HERE BEGINNETH the 30th year of Hyde Bay Camp. In 1927 there were 15 boys; 1956 started with 103, augmented to 104 on Friday by the arrival of Frank Gleason, unavoidably detained. Last year we had 105. This year our council has been increased from 24 to 25. When the staff was complete, we discovered we had no tennis councilor. We were fortunate to get Pete Thomas, captain of the Gilman tennis team, to fill This important position. Now we have an extra councilor who usurps a bed and place at table normally, devoted to a camper. We are at capacity.
THE HOME LETTER: The publication I hope you are reading was started in 1931. No has ever been missed since. The editor and publisher is the Director. The reporters are the day men and head councilor, George Chandlee. The Home Letter is supposed to give parents information which their sons are far too busy to impart. All parents get a copy. We are delighted to send copies regularly to grandparents, aunts, uncles or other interested parties.
REPORTS: The first reports from the tent councilors are enclosed. Commetns are occasionally added by George, Betty (Betty Pickett is the camp nurse) and by the Director. All boys tutoring will get separate academic reports next week.
BILLS: Enclosed is a statement of the camp tuition. As 24 boys are here for 4 weeks only, all parents are charged for the first 4 weeks at the short time rate of $280.00. The second half bill for boys will be $145.00. If you prefer to free your mind of such detail, the entire camp fee may be paid at this time. Errors have been made in camp bills in past years, please do not hesitate to question your bill.
ENROLLMENT: You did it again. Our camp group is made up of old campers and their friends, so warmly commended to us by you. Other than tutoring boys, at the request of Gilman, Governor Dummer and Millbrook, all campers have come through such friendly suggestion. We are indeed grateful to the parents for lifting the burden of promotion from our shoulders.
STAFF: Teachers Barriskill, Dresser, Mercer and Russell are with us once more. Mr. Barriskill again permeates the tutoring school. The Dressers live in “Sevens Heaven”, their hone high on the mountain across the lake. The Mercers with Carolyn are in their traditional cottage. The Russells, after a summer of gadding about Europe, are installed once more in “Yankee Stadium” Of the council - nextweek.
OTHER LADIES: The Chandlee and Kerr cabins were dragged from their former locations to newly created land along the lakeshore. Here Mary Chandlee and Rae Kerr are in charge. The Kerr cabin contains the very new camper, Stuart Kerr, who in three short months will be
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a year old. Shirley Garver and daughter, Kristen, are to be found in the cabin they have occupied for several years. Mrs. Pickett with her husband, the Director, and betty Pickett with her spouse, the assistant director, flank the infirmary on either side.
KITCHEN: Henry and Grover are back, aided by new men, Jimmy Hill and Charlie Clark. They perform their culinary magic in a greatly enlarged and completely redecorated kitchen.
MOUNTAIN MOVING: A giant excavation, back of the kitchen and dining room, yielded material to create a lovely expanse along the lake shore beyond the councilor’s lodge where bullfrogs and other reptiles once monopolized the swamp.
ARRIVALS: The first camper-bearing-auto drove in at 10:30 a.m. on Tuesday, a supremely lovely day. The maximum cars parked on the campus at any one time was 13. The last car-borne-camper was deposited shortly before the bus came in with 35 campers.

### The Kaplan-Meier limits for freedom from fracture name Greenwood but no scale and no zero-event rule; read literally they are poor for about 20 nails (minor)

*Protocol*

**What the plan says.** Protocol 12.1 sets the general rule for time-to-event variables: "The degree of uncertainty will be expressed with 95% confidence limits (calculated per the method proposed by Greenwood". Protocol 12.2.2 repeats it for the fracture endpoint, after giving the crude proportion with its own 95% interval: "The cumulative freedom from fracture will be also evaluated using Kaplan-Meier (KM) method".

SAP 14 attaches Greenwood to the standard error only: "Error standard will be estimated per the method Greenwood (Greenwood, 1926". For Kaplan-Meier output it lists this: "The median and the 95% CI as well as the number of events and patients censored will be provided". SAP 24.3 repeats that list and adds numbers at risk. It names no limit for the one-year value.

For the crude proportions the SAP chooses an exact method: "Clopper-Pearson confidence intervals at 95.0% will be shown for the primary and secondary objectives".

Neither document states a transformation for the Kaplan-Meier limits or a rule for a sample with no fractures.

WEDNESDAY, JULY 27th: This rainy and cloudy morning gave place to better weather in the afternoon. We got settled in our tents and passed innumerable swimming tests. Alter supper, “Capture the Flag”.
THURSDAY: Cool, clear and windy followed by clouds, strong winds and brief showers. A huge expedition, under the guidance of veteran scout Al Kerr searched for the grave of the Indian Chief. Soft ball games followed each other in rapid succession on the ball field. There was but one horse of the usual five in action, (one couldn’t be caught and two were still to be shod by our last remaining blacksmith who, well over 90 years of age, has to ration his work a bit). And one is still to come. There was sailing but limited to only two boats as a mast snapped as it was being stepped. The tennis court was busy all day. The fire in the lodge fireplace was grateful.
THE FOURTH DAY: Cloudy, then clear, windy and cool. One sailboat upset. A11 the horses swung into action. Likewise Jack Garver began his handicraft instruction. A softball game arose. A hare and hound chase consummed the entire afternoon. The hares were led by Heb, Sandy and George Ruestow. The latter and campers, Griepenkerl and Carl Malm were caught. George Barker and his tent were rewarded with pop for the exploit. Older boys went off to town to view a movie.
FIRST SATURDAY: Calm, cool and cloudy becoming sunny and warm with a light breeze. It was our first really good day for swimming. We took full advantage of this opportunity to the exclusion of all else. At night we saw some excellent Disney cartoons.
THE SABBETH: It was clear and warm. The 17 campers of the Catholic faith went to Cooperstown to church in the camp cars. The Director conducted the usual brief camp services in the theater. There was an unusual rigid inspection followed by hot showers for all. The hot afternoon found the councilors playing the older boys at softball. Sixteen 12-year-olds started a Junior Life Saving class under Pete Macky. We aquaplaned and water skied. Then came an outdoor supper followed by movies depicting the life of the Navajo and advanced forestry practices. At 11 o’clock, after all but councilors were in bed, a rushing, mighty wind extinguished our lights for an hour but failed to wash ashore any of our boats.
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